This was the start of the first of three years in that student village.  It wasn't the kind where you have meals cooked for you like at UWA.  At Curtin, all the student villages are self-contained and you get shoved in a flat of six (sometimes eight) people (plus their random guests) and I had to learn to cook, budget and look after myself.  Most nights I went to sleep to the sound of death metal music rocking the flat's foundations.  There was no point in talking to these guys.  Unless you wanted to sleep with them or clean up after them, they weren't interested in having you as a friend.  They were the most unreasonable pigs I have met to this day and they used to go out at night, lock their bedroom doors with the metal music raging inside or smoke dope in their rooms and it would come wafting into mine.  I still don't know how I managed to get any sleep that year or maintain any sanity.

When I began my uni course, I soon realised I was in way over my head.  I began to doubt whether I had chosen the right course or even whether I should be at uni at all.  In Albany, I was used to being one of the better English and Drama students and now suddenly I was a very small fish in a very big pond.  I clashed with my creative writing tutor because she didn't seem to like me very much and I often went home crying and humiliated.  It was only when a couple of my people from my class told me they reckoned her criticism of my work was not constructive that I realised I hadn't been imagining it.  It was my baptism into the world of writing which is tough and competitive.  I had dreamed of coming to uni and making friends as good as the ones I had in Albany, but most of the people in my course were those strange arts types and I felt like I had nothing in common with anyone.  However, I did manage to make one good friend who I am still friends with to this day.

Amidst all my busyness, I barely had time to think about God.  At my orientation, I was approached by a girl from the Christian Union who asked me to fill out a survey on religion.  It had questions such as, Do you believe in God? to which I answered Yes.  Another question was about Jesus and who I thought He was.  I answered prophet from the multiple choice options given to me.  I had a feeling Son of God was the correct answer, but I didn't feel I was ready to take that step and acknowledge it.  A few days later I received a phone call inviting me to one of their meetings.  After encouragement from my mum (surprise, surprise) I went along a few times but as the semester wore on, I came busier and busier, particularly with my Film and Television class which involved long hours filming and then in the editing suite.  So I stopped going after about two meetings and thought little about God for the rest of the semester.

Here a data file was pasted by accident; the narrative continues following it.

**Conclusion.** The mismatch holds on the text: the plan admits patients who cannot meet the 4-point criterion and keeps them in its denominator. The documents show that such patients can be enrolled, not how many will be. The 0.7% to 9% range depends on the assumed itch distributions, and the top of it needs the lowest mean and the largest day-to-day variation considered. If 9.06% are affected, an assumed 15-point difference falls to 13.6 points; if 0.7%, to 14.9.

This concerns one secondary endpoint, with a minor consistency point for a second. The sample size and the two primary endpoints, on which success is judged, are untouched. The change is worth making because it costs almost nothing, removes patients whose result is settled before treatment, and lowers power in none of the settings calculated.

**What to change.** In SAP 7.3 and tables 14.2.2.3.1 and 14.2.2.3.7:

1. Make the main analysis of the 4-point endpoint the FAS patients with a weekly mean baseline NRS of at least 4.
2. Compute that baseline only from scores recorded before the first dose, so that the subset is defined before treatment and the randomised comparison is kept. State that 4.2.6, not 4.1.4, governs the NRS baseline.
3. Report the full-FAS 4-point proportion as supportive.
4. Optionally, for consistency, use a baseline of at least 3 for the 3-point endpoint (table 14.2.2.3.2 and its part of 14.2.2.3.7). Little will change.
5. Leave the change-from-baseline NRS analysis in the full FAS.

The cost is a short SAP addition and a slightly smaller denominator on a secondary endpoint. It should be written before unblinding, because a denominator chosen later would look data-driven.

I went home to Albany during my mid-year break and realised how miserable and homesick I had been now that I'd slowed down enough to realise it.  I'd been spending hours on the phone to my parents, begging them to let me leave the hole that had been my home for the past five months.  But where would I go?  I felt uncomfortable asking relatives or family friends if I could stay with them, I had no money, a drivers licence but no car, and all of my close friends were still in Albany.  I was so far out of my comfort zone, but not despondent enough to think I needed God.  If things were going to get better it would be due to my hard work and determination.

My back was broken when I returned to my flat for Semester 2.  The guys had been there during the holidays and totally trashed the place.  There was rubbish everywhere, a record amount of dishes, my feet stuck to the floor when I walked on it and there were all kinds of decomposing things in the fridge and on the floor.  My mum opened one of the plastic bags to see what was inside and flung it away, shrieking, "It's a chicken carcass!"  If I wasn't in such shock, I would have found her reaction quite amusing.  My dad is a property manager and he has evicted his fair share of feral tenants.  He complained to management and they forced the guys to clean up the flat or face immediate eviction.  I returned to the flat to find it uncharacteristically spotless, but I wasn't sure whether to feel relief or disappointment.  I wanted a hygienic place to live, yet I also wanted them gone.  It irritated me no end that the mother of one of these guys complained when her son was finally kicked out at the end of the year.  She was clearly one of those 'My Johnny is an angel' types.  Some mothers have NO IDEA I tell you!  I was back to being miserable and desperately wanted some kind of hope.

Despite my lack of attendance at Christian Union meetings, I was still on their email list and an email I received over the next few weeks struck me hard.  It was about a camp that was held during the semester break and I recalled fondly the kind of Christian fellowship I had envied my Albany friends for, and suddenly my longing was reawakened.  I started attending the weekly Bible talks and signed up to join a Bible study before I really thought about what I was doing.  I lied to my good friend from my course, telling her I was going home for lunch when I was really going to the meeting, but I soon came clean and she was encouraging when I thought she would laugh at me.  I guess it must have been strange for her because when she met me, I wasn't Christian, then a few months later, I was.